War Games: In Country

by |
04/08/2015 6:21 AM |
Photo courtesy of Bond/360

In Country
Directed by Mike Attie and Meghan O’Hara
Opens April 10 at Cinema Village

In Country begins like a teenager’s backyard war movie, with guys in Sharpie’d battle helmets (“Sock It To Me”) stalking the Viet Cong in a forest standing in for jungle. Even before one of them turns to the handheld digital camera to improvise a clichéd monologue about two tours and “no end in sight,” the film has already discovered a cache of raw data on personal and historical trauma and memory, reenactment, catharsis, and the movies, in parallel with more recent counterinsurgency campaigns. Though In Country’s first five minutes are more a teaser than a formal gambit sustained by filmmakers Mike Attie and Meghan O’Hara, their documentary about a group of Vietnam War re-enactors in Oregon puts so much into play, perhaps never moreso than when the one actual ‘Nam vet of Company Delta 2/5(R) praises his younger cohorts as “Hollywood quality.”

One weekend warrior, a military gear collector, describes old soldiers sniffing his vintage DEET and flashing back to the rice paddies, and the filmmakers, with itchy Proustian-trigger fingers, cut away frequently to Vietnam newsreel films, and helmet-cam videos taken by re-enactors during active duty in Iraq and Afghanistan. The jumps from simulacra to source are literal but evocative, especially as veteran re-enactors pick at scars left by battle—and the passage of time itself. One, who fought in his native South Vietnamese army for five years, cries at the familiar sound of raindrops hitting his poncho, telling O’Hara, “I don’t know why you say ‘bad memories.’”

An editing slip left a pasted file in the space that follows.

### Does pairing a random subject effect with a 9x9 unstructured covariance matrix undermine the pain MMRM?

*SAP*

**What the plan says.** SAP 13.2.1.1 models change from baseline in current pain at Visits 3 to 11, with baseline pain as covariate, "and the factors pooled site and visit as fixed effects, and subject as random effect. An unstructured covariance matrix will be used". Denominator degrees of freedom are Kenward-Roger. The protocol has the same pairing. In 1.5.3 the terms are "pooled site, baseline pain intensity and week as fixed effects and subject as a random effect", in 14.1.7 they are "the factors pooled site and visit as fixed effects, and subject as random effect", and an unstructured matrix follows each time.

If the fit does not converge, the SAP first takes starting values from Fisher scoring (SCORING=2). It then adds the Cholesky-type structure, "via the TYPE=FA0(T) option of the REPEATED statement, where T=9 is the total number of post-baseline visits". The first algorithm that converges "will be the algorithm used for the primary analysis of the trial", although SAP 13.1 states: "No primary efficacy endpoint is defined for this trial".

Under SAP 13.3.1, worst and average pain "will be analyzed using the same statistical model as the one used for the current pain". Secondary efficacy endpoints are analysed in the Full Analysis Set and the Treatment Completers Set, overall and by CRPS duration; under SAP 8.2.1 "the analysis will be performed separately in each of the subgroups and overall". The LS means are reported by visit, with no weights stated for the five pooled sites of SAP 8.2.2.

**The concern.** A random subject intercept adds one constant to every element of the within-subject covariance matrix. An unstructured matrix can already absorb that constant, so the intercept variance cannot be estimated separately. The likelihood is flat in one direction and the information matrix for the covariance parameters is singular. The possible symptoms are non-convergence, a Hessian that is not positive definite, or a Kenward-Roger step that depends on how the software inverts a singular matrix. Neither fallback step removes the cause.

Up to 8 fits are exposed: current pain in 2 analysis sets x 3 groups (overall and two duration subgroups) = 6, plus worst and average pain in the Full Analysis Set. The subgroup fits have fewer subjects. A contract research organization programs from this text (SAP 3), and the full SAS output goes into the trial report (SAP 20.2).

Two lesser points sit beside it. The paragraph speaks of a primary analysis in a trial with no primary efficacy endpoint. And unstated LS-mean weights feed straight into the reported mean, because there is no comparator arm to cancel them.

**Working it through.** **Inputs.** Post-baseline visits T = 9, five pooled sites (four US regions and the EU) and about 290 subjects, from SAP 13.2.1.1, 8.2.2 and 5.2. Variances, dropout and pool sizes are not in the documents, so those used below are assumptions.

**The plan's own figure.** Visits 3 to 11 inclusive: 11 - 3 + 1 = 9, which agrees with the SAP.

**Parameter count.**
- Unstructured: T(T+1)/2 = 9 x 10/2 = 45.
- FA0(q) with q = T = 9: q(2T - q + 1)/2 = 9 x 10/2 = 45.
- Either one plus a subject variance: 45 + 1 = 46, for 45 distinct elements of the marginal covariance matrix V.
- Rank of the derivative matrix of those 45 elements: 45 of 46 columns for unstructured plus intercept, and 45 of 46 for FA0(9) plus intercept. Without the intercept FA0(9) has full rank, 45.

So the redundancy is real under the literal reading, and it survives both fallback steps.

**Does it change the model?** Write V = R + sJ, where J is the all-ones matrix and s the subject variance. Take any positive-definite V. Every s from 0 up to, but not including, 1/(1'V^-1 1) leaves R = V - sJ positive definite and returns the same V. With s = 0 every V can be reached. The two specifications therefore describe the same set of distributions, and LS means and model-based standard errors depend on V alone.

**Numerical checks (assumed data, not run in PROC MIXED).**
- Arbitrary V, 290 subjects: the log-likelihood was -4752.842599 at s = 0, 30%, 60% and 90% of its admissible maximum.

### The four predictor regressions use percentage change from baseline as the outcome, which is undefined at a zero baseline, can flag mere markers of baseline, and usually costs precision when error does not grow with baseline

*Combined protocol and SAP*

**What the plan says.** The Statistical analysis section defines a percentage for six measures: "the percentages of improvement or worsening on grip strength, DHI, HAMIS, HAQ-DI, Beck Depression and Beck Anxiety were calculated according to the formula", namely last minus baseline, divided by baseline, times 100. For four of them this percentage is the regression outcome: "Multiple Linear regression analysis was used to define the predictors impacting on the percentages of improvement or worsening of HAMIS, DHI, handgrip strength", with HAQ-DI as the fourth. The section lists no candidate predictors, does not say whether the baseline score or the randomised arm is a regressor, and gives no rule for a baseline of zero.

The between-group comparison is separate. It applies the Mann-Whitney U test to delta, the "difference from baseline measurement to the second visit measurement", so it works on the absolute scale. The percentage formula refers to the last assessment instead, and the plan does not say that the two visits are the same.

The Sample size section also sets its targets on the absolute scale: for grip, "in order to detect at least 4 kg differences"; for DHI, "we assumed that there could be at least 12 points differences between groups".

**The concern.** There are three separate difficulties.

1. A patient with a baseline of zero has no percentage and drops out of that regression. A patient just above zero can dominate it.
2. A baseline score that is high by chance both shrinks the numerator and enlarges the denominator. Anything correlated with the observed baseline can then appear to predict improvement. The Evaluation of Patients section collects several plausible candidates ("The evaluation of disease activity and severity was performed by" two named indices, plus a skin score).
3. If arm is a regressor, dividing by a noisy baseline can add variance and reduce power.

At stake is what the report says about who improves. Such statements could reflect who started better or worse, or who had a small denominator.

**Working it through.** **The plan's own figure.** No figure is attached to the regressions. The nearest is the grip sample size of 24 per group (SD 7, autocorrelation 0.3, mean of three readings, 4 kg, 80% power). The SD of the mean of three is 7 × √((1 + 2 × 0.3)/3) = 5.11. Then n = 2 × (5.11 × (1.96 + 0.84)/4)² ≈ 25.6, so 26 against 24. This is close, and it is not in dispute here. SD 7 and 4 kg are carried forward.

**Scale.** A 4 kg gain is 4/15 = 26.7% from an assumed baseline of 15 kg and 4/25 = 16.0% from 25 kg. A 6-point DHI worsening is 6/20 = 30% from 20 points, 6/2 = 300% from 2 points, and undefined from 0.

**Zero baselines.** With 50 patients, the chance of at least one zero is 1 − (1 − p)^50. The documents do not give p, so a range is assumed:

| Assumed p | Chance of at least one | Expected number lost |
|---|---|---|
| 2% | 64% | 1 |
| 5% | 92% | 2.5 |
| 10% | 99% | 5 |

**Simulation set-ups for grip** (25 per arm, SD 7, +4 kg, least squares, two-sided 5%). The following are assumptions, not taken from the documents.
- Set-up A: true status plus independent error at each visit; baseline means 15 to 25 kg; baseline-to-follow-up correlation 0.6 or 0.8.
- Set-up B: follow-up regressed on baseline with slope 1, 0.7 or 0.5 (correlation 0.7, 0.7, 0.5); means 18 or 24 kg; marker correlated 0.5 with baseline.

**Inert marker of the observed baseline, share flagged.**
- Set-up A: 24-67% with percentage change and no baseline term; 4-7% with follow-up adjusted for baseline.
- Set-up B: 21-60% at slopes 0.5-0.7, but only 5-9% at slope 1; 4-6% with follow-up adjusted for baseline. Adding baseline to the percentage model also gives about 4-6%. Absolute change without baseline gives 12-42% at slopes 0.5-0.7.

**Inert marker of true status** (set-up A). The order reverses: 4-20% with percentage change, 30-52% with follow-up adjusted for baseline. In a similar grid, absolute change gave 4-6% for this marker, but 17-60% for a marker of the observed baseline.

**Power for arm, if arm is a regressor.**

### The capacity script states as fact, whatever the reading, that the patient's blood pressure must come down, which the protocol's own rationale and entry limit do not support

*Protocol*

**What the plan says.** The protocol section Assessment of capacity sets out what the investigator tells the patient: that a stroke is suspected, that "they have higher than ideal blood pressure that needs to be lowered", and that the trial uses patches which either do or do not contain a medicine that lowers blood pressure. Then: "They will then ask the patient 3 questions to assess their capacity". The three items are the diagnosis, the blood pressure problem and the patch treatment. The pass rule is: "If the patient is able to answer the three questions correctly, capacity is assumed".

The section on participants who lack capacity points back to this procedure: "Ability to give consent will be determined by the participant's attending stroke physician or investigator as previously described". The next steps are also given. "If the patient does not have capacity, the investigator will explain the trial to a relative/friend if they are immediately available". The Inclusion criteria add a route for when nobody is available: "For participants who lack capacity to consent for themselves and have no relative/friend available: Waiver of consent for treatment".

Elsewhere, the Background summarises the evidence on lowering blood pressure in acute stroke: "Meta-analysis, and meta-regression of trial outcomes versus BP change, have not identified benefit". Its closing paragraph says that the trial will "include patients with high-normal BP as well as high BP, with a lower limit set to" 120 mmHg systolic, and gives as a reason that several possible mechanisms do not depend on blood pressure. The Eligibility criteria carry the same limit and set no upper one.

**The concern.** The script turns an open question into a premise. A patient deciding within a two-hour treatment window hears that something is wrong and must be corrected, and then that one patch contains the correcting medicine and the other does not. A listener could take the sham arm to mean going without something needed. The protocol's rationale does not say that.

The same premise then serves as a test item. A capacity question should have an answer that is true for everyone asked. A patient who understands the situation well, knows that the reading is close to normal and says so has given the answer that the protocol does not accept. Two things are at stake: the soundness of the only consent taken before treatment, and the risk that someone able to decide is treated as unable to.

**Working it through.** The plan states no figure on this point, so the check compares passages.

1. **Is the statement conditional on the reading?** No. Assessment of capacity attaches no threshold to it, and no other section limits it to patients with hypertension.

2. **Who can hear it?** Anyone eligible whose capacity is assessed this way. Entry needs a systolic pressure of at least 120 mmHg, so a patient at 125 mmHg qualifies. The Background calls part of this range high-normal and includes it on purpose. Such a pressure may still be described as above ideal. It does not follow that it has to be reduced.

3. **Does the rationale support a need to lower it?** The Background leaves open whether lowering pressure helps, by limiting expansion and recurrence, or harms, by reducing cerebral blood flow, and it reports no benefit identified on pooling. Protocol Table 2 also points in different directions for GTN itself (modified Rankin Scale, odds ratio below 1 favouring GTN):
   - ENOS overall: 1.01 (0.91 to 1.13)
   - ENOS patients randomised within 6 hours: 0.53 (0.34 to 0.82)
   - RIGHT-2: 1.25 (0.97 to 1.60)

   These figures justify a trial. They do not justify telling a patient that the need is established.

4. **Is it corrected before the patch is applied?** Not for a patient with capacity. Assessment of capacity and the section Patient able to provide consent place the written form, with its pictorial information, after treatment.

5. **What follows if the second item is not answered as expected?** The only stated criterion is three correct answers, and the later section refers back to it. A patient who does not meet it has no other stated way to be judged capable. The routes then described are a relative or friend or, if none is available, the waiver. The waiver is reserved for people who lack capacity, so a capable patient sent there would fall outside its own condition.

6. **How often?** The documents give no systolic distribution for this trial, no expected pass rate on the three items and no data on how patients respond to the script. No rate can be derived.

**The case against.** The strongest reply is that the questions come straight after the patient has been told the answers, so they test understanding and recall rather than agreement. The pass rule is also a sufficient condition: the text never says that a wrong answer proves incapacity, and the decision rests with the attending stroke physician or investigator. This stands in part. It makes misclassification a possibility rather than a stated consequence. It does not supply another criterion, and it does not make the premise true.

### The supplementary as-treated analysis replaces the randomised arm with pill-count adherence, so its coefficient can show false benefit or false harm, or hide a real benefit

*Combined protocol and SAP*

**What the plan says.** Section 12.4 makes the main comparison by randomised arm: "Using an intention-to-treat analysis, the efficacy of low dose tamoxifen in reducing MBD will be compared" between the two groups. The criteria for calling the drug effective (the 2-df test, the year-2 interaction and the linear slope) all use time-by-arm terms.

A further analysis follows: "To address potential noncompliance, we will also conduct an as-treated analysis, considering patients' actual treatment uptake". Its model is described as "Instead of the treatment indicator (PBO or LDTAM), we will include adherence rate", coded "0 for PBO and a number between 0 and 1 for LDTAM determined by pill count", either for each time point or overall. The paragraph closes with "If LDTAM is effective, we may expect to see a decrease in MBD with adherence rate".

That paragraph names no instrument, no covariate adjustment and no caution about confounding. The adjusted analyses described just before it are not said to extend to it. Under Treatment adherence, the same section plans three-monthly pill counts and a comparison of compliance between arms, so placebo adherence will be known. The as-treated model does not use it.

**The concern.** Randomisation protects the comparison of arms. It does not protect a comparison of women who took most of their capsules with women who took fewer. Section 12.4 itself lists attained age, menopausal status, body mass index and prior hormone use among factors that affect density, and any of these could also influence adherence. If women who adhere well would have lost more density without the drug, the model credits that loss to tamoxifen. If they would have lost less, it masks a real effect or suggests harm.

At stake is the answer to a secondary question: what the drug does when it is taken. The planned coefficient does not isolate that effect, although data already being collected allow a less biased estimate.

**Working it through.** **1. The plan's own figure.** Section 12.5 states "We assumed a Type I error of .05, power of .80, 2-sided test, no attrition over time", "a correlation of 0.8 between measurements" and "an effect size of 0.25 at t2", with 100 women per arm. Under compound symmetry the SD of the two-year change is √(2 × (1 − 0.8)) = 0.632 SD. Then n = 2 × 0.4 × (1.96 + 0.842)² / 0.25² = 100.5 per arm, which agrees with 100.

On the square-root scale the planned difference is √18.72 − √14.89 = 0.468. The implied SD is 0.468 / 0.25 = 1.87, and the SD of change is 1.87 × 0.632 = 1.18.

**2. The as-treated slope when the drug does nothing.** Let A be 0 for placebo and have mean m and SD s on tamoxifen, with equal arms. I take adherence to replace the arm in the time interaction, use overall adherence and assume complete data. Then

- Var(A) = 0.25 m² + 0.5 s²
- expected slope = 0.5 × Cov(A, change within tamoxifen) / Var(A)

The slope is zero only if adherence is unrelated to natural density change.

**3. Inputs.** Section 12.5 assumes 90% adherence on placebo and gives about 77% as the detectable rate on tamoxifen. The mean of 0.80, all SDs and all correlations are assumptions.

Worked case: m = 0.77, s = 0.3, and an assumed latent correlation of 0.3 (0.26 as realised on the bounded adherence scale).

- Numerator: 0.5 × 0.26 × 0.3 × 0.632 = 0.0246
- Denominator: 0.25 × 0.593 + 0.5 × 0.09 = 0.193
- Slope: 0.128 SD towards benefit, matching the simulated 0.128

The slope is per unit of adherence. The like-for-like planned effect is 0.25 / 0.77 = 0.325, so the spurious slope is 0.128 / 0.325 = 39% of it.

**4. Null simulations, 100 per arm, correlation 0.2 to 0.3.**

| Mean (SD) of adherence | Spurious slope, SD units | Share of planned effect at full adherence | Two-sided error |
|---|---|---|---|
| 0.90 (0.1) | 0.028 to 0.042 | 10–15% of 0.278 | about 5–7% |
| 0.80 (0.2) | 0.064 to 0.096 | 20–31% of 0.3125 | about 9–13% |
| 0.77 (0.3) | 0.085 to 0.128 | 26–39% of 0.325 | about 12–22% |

Though the filmmakers struggle to keep up with life changes occurring over production, and with their battlefied coverage, they fit shades of color into In Country’s 80 minutes, via live-action RPG logistics and fourth-wall-breaking, and a battalion as motley as any backlot’s. The memorabilia hound gives a wiki-cribbed scene-setting lecture on the eve of battle (“the peace and love movement wasn’t all that bad”); a Portlandian brewery manager is the unit’s designated fuck-up. The latter’s frank excitement over playing soldier makes an uneasy slant rhyme with the veterans of the Middle East, who return to a sense of camaraderie and purpose otherwise missing from their homefront (and with the film’s closing images of a parade, with parents waving flags and children playing dress-up in fatigues). Ultimately, In Country leaves unanswered the question first posed by John Rambo: “Do we get to win this time?”